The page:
August 6th, 2020

“I can’t stand it — these money worries are making me ill.”

You may have had thoughts like this in recent months.

Understandably, money anxiety has been on the rise during the Covid-19 crisis.

At the time of the UK’s lockdown, the Office of National Statistics reported that close to half of Brits felt high levels of anxiety and stress

But what are the symptoms of a money anxiety disorder? And how can you relieve such uncomfortable symptoms?

In this article, we’ll cover a few of the main signs to look out for. We’ll also discuss strategies that you may wish to try for reducing money worries.


First, some context.

Covid-19 has been an economic disaster as well as a health crisis.

The Bank of England issued a forecast in May 2020 that the Covid-19 crisis will cause the worst UK recession in 300 years.

Their update in August 2020 predicts the UK economy’s output won’t recover to pre-Covid levels until the end of 2021.

This economic strain on individuals and families has further tested the nation’s mental health.

Anxiety levels have been highest for the approximated 8.6 million Brits whose income has fallen during Covid-19.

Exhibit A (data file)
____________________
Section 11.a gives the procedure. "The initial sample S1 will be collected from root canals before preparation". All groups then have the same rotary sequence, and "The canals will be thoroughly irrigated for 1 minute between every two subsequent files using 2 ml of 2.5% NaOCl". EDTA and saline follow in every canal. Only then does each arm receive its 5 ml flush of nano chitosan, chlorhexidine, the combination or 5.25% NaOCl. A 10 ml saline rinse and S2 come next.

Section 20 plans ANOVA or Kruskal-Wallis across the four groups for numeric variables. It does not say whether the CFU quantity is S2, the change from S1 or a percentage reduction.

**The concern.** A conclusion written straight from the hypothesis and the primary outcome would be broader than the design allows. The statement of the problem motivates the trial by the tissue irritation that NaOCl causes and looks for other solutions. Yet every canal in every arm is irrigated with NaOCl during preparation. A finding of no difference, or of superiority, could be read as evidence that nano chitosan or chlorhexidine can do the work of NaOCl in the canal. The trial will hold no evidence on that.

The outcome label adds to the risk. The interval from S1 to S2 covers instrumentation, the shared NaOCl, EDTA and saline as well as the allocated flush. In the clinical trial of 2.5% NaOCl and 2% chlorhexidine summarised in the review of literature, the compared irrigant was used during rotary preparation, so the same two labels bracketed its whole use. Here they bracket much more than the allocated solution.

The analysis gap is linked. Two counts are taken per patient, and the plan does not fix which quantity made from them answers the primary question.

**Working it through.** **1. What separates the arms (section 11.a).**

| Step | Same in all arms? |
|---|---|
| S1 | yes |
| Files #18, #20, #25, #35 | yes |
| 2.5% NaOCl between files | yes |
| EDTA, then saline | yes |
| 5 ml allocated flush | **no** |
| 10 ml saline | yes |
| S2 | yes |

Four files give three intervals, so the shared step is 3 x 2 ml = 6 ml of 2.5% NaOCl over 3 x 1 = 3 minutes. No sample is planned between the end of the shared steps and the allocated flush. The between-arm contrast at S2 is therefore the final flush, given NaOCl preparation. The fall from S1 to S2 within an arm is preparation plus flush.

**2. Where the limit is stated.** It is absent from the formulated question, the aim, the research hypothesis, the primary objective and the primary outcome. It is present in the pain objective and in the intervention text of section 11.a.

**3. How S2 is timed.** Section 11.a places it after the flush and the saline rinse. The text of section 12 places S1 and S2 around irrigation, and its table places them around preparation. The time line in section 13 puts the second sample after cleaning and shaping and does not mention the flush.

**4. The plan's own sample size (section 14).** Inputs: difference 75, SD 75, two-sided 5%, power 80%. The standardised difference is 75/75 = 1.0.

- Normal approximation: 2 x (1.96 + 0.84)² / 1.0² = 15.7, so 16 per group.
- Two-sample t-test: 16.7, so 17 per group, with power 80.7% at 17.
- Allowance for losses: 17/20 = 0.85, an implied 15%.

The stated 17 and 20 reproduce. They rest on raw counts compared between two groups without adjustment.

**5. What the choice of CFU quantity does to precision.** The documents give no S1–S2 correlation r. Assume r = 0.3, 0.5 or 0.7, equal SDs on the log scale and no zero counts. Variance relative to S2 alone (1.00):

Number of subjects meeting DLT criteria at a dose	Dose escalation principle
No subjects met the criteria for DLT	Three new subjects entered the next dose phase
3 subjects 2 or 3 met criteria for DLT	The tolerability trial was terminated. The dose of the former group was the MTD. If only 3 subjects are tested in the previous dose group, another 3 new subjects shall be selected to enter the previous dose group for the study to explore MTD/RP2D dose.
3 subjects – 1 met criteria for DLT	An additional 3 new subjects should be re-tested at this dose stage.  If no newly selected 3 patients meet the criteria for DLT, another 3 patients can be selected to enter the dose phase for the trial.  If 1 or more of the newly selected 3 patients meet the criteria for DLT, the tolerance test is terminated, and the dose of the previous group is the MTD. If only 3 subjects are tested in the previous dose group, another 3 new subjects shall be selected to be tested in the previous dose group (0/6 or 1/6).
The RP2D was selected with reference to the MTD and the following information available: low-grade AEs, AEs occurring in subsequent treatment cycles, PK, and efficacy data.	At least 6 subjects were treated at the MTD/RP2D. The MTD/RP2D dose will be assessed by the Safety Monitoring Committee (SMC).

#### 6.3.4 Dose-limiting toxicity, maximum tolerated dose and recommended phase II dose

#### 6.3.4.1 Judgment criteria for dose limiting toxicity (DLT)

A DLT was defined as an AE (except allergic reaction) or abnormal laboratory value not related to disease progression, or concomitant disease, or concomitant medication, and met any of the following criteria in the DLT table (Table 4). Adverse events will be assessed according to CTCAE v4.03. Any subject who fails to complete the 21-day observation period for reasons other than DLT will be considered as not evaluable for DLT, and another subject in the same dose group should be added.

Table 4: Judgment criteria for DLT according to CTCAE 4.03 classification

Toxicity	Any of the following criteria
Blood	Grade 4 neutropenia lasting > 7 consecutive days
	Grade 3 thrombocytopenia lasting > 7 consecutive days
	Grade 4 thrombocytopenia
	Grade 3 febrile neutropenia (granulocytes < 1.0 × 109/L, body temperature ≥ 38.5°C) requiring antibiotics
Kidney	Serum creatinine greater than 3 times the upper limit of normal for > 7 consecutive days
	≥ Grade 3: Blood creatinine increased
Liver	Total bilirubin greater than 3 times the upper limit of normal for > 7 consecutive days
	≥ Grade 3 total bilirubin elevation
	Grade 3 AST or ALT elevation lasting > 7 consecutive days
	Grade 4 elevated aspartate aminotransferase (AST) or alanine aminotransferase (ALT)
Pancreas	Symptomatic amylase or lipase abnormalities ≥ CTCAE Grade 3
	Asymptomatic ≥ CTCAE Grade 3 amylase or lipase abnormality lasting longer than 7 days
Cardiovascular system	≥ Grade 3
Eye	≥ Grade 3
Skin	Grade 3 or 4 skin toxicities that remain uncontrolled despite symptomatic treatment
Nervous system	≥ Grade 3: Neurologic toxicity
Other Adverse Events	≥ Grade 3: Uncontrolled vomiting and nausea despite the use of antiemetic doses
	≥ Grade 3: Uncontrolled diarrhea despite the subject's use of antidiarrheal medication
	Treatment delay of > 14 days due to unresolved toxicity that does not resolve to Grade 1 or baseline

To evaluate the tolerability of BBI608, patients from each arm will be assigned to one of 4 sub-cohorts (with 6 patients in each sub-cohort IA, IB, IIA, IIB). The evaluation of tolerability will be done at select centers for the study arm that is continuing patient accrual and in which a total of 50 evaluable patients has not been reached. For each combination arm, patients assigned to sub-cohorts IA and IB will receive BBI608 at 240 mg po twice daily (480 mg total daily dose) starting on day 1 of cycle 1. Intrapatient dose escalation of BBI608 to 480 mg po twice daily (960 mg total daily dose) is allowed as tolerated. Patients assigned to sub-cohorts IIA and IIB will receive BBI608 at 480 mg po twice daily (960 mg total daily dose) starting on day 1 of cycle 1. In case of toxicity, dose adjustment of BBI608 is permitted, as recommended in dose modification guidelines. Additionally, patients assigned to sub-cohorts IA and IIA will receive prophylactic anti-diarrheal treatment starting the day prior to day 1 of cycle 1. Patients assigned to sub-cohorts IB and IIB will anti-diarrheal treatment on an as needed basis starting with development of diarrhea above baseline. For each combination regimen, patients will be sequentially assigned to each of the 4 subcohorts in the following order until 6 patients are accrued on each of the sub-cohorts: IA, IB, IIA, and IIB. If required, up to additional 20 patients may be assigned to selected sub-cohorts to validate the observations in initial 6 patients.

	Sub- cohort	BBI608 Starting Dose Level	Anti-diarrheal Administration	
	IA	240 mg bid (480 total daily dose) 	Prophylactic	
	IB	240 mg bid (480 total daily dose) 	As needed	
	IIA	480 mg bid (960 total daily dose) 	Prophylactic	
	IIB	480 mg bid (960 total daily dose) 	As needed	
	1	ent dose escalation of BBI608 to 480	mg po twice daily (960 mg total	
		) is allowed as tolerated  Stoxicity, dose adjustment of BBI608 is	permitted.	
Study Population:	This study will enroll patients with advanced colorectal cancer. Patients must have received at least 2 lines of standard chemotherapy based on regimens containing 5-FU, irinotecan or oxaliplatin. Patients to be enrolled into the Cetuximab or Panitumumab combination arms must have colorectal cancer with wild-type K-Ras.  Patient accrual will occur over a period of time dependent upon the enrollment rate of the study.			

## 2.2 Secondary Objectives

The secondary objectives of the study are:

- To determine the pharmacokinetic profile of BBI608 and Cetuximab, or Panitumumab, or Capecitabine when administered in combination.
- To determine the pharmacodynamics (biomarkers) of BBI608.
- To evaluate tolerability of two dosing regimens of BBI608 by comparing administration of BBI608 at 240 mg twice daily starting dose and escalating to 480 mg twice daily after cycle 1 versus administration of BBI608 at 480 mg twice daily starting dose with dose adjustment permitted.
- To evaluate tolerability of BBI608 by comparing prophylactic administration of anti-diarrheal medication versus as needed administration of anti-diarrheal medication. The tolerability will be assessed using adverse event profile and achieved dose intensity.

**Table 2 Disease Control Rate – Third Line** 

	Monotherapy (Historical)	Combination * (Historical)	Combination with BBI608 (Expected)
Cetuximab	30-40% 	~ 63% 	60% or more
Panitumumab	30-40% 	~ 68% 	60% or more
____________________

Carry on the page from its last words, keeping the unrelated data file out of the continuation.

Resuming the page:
Money matters when it comes to mental health. There’s a strong link between our financial wellbeing and how we feel.

And a survey by the Mental Health Foundation found that over a third of UK adults fear they’ll lose their job.

If you feel like money worries are making you ill or stressed, review the money anxiety symptoms (listed below) to see how many sound familiar.


  1. Lying about money

You may or may not have heard of financial infidelity. A person can get into the habit of lying to loved ones about money when they are under stress.

44% of people lie to their partners about money, according to a study by This includes withholding information about debt, overspending, credit cards, and bank accounts.

  1. Sleep difficulties

Personal finance is one of the four biggest factors that affect sleep health, as found by this State of America’s Sleep study.

People who rated their sleep as poor are 1.4 times more likely to be living paycheck-to-paycheck and be dealing with money worries than those with high-quality sleep.

  1. Social withdrawal

Withdrawal from friends, family, and other social circles is a common symptom of money anxiety disorders.

Feelings of shame can cause a gradual or sudden withdrawal from social activities.

  1. Mood disorders

Meta-analyses show that the financial anxiety associated with personal debt significantly increases the risk of mental health issues.

This risk includes depression, psychotic disorders, and drug dependency.

  1. Overspending

Overspending is a classic example of a vicious cycle. A shopping spree may serve as stress relief, but positive effects are temporary.

Guilt is likely to set in soon after, along with possible feelings of anxiety or depression.

  1. Fatigue

survey by the CIPD (Chartered Institute of Personnel and Development) found that the most common way money anxiety was affecting people at work was tiredness.